Bartholomew County, Columbus, Indiana
The winner of a national design competition, the memorial is sited on the Bartholomew County Courthouse Square at the entry to the city. A grid of 25 pillars of rock-cut Indiana limestone, the memorial honors the county’s veterans of 20th century wars. When viewed from afar, it appears to be carved from a monolith; from its interior spaces, it is a meditative sanctuary of soaring columns on which veterans’ names, letters and diary entries are etched. At night, lights embedded in the base create a dramatic play of light and shadow and illuminate the memorial’s interior.
The upward visual movement of the columns, silhouetted by the sky, evokes a sense of awe in response to the deeds of others as well as a sense of participation in events which transcend the individual and everyday experience. The names of 156 local veterans are etched on the smooth column surfaces; further within the grid are their letters and diary entries. Viewers experience a layered passage into the heart of the grid of pillars in which the recorded experience of the veterans grows more and more intimate as one delves deeper into the space.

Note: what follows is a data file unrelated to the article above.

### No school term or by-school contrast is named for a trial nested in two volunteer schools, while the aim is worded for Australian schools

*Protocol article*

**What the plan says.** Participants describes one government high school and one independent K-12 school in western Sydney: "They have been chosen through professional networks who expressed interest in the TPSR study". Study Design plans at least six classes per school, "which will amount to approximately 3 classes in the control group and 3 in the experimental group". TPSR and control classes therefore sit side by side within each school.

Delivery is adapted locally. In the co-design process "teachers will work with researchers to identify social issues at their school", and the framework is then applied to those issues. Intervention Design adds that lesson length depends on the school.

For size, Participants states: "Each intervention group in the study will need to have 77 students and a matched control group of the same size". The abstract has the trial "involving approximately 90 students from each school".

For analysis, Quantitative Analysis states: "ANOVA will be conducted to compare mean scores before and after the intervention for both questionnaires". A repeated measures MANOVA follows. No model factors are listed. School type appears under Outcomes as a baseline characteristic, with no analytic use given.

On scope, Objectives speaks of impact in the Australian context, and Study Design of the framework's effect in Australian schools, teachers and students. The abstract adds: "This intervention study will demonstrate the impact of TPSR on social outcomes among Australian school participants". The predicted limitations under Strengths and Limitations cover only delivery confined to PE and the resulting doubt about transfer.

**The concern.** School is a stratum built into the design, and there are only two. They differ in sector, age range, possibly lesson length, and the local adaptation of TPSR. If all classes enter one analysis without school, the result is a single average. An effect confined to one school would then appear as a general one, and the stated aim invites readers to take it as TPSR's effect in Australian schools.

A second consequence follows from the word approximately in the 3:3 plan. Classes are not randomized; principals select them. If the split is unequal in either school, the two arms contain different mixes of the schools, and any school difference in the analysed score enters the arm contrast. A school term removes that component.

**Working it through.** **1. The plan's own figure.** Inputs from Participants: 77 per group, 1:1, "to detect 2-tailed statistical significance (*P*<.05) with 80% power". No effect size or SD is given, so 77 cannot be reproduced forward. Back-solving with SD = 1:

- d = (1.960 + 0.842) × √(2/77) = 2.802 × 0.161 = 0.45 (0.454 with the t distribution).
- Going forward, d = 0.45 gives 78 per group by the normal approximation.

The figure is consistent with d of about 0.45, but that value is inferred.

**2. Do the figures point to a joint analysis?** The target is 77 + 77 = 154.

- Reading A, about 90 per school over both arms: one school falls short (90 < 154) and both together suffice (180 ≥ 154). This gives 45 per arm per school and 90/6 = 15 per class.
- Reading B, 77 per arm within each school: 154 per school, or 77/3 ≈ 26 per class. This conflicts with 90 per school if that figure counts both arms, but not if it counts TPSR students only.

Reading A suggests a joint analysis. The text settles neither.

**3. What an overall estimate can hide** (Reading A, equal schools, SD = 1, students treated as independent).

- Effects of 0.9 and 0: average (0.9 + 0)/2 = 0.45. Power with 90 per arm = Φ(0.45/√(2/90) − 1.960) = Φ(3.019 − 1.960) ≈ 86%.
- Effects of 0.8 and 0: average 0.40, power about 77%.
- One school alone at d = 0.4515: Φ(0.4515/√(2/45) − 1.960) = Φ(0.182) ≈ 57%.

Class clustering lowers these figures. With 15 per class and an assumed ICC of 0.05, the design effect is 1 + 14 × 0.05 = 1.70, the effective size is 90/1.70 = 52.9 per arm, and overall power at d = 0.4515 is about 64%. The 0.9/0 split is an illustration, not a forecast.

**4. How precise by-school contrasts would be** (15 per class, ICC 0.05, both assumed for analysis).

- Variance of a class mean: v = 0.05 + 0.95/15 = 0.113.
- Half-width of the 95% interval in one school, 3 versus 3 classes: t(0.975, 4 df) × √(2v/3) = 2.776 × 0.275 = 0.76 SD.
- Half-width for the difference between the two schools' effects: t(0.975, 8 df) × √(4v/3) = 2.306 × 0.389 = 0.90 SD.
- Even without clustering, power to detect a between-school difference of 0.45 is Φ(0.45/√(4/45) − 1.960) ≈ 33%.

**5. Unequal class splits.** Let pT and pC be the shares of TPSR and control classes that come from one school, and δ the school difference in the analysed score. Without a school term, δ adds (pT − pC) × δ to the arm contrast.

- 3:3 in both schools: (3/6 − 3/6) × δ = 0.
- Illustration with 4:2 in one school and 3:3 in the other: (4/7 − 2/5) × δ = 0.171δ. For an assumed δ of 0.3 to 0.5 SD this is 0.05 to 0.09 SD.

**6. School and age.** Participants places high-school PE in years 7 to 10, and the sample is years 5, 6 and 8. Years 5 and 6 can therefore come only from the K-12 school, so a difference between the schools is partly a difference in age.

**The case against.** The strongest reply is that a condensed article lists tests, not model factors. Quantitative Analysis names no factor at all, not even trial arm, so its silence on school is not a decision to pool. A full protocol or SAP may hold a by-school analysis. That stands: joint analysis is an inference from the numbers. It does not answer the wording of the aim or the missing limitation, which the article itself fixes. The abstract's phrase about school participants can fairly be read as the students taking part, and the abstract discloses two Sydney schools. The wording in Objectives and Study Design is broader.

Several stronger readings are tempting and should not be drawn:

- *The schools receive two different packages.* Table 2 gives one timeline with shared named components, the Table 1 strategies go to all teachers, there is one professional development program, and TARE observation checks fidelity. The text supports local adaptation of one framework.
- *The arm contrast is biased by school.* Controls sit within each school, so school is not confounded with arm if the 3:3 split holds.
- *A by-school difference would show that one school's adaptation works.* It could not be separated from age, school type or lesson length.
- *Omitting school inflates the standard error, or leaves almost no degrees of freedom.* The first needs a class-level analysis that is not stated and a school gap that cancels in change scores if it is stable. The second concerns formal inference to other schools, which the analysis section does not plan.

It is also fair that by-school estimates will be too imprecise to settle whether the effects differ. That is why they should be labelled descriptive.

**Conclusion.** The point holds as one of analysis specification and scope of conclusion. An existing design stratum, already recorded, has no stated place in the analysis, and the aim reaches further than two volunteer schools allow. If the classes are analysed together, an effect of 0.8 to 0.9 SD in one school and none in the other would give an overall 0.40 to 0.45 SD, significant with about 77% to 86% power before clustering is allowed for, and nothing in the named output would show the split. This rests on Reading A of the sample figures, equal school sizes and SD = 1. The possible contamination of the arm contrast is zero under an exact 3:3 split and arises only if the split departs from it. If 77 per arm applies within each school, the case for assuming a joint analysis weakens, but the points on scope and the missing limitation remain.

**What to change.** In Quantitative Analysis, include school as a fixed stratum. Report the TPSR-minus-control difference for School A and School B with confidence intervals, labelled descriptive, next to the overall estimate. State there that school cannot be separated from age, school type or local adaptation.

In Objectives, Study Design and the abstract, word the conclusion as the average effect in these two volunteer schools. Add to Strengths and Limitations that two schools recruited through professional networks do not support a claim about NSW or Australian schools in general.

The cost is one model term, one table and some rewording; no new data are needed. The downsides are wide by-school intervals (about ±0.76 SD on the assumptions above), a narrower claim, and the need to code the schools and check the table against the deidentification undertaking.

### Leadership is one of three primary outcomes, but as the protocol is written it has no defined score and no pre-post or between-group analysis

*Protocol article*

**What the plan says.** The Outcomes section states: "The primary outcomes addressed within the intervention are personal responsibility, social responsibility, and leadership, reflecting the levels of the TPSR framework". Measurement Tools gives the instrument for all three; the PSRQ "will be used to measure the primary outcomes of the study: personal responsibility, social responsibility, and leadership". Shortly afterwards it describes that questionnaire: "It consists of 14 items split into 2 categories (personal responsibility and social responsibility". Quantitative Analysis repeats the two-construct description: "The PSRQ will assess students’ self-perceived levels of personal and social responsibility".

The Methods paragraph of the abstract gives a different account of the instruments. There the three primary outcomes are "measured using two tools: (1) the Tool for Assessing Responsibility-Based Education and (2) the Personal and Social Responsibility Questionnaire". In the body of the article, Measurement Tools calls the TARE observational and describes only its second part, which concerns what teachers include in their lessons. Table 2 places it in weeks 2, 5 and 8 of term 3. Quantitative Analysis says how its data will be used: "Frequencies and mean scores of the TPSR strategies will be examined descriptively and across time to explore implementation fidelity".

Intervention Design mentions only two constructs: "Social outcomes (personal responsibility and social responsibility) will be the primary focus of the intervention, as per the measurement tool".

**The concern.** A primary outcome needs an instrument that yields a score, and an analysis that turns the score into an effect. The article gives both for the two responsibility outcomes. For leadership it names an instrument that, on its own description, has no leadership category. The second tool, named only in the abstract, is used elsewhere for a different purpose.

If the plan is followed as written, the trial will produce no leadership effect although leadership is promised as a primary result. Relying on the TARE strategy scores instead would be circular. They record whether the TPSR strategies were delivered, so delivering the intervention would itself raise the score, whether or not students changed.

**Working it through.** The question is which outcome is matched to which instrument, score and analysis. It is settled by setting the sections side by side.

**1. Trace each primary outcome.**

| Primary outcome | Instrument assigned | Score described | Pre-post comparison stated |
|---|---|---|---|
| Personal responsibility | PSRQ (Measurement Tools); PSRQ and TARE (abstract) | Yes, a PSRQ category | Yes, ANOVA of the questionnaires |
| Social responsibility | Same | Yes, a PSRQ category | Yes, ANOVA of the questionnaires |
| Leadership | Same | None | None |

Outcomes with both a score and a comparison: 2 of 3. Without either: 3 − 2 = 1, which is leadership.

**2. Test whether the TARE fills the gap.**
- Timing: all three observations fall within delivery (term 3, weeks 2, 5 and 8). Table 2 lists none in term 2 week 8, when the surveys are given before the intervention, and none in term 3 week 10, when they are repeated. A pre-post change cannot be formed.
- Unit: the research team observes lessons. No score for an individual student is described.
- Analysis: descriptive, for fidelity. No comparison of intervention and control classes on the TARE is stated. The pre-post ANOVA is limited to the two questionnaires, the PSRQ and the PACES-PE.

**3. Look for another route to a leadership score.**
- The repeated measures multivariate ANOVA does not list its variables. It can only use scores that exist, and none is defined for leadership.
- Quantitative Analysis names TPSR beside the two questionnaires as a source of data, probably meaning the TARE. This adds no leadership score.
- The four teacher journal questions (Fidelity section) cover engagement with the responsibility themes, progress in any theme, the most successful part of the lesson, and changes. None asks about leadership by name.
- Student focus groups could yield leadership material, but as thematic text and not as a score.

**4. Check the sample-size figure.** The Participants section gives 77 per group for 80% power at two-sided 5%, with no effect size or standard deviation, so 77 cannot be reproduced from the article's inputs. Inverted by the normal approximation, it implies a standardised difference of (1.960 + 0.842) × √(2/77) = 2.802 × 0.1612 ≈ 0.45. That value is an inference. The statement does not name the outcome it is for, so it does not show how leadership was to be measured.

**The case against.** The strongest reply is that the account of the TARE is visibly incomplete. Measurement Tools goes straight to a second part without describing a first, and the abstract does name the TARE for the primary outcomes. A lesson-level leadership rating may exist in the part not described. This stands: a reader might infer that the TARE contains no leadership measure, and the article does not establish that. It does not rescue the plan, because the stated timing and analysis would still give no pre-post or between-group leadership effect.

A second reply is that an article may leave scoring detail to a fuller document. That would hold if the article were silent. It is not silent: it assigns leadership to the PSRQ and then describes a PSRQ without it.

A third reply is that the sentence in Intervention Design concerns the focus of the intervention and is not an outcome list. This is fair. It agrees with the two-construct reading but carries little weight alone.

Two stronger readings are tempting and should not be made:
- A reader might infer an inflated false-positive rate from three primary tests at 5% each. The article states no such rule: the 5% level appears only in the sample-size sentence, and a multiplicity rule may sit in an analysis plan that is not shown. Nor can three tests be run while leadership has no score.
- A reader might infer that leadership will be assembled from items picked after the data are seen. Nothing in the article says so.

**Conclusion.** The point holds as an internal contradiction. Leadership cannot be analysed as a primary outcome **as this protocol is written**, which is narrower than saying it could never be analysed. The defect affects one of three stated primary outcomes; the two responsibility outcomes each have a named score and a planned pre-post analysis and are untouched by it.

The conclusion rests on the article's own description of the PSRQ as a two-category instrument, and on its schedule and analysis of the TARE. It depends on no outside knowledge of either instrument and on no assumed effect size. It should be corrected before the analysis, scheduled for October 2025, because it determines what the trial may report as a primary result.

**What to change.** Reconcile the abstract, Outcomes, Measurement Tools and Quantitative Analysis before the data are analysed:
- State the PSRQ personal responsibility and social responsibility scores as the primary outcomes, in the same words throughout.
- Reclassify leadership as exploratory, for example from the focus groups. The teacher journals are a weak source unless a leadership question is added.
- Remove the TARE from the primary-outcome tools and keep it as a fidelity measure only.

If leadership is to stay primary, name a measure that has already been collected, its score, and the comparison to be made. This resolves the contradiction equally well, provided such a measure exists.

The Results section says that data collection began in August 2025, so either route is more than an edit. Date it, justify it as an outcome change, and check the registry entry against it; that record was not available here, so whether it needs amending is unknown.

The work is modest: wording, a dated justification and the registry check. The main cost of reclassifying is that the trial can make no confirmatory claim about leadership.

Incorporating the letters into the memorial liberated the architect from the Modernist’s memorial conundrum: imparting associative meaning to abstract form without the use of traditional iconography or symbols. The memorial’s narrative makes the design more accessible without being maudlin and provides Columbus with a handsome addition to its renowned architectural inventory.
Reed Kroloff, “Columns of Memory,” Architecture Magazine